Upgrade options for Hewlett-Packard Alpha chip users are set to increase with the release of HP's latest Itanium-based...
Unix Integrity server, codenamed Lightning.
Few details were available at the time of going to press, but prior to the server's launch HP insisted that the Itanium platform had a long future.
An HP spokesman said, "The Itanium chipset has a bright future, but is facing challenges - rival processor offerings such as AMD's Opteron have seen demand increase over the last quarter. Market misconceptions around a lack of applications available on Itanium are starting to be addressed by market leaders such as Oracle and HP."
The release follows news that Oracle is extending its support for HP's Itanium-based Unix servers, with plans to deliver a version of its flagship E-Business Suite enterprise software for the 64-bit platform PC server architecture.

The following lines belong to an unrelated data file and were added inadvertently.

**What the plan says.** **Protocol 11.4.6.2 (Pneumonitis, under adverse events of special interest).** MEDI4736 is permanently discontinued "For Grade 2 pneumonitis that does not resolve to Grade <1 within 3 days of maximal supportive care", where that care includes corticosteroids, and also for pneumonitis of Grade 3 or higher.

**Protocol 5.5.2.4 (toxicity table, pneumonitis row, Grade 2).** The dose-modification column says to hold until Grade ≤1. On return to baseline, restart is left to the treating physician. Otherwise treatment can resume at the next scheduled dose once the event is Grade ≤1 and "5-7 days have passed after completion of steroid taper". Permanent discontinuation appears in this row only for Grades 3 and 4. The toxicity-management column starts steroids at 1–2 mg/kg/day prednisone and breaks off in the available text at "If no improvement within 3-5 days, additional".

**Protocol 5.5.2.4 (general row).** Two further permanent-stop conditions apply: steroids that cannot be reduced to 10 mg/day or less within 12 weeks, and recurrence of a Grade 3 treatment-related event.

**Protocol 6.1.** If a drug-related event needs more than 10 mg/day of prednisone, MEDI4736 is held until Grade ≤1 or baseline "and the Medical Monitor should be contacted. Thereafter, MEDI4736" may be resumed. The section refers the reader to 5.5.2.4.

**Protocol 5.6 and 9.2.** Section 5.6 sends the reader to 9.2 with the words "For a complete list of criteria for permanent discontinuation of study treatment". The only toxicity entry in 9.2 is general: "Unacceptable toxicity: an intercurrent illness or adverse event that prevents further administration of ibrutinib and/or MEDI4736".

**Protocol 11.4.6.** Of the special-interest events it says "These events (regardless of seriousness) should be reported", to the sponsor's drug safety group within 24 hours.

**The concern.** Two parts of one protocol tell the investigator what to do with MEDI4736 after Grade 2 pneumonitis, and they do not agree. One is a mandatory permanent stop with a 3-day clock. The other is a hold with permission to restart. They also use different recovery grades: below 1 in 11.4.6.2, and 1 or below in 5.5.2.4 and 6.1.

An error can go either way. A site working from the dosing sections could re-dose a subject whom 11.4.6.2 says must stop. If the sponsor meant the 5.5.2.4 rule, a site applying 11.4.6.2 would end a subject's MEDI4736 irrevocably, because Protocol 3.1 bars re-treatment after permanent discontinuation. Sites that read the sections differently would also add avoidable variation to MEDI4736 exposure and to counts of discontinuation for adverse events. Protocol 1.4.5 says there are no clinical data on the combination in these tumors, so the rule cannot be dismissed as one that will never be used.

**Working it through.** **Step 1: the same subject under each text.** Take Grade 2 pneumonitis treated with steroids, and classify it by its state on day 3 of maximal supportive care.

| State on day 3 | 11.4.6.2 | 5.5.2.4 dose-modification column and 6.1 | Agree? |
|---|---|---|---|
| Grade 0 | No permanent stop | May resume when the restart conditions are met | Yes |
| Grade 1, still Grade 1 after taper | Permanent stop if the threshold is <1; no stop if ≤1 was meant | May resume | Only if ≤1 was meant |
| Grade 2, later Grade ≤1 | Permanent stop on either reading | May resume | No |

Oracle joins enterprise software supplier SAP in supporting the high-end 64-bit Intel architecture. However, analysts have said that Itanium will remain a niche architecture within the datacentre.
IT directors who want to remain with HP will eventually have to migrate to Itanium, as the supplier's strategy is to move users off its PA-Risc and Alpha Risc processors.
Those firms that plan to stay with IBM or Sun will be offered Power and Sparc Risc systems respectively, and Xeon and Opteron hybrid 32-bit/64-bit datacentre hardware.
A perceived lack of compliant applications is a major reason why Itanium has not taken off. Microsoft has said it will not be releasing an Itanium version of Exchange 12, the next release of the company's market-leading e-mail server.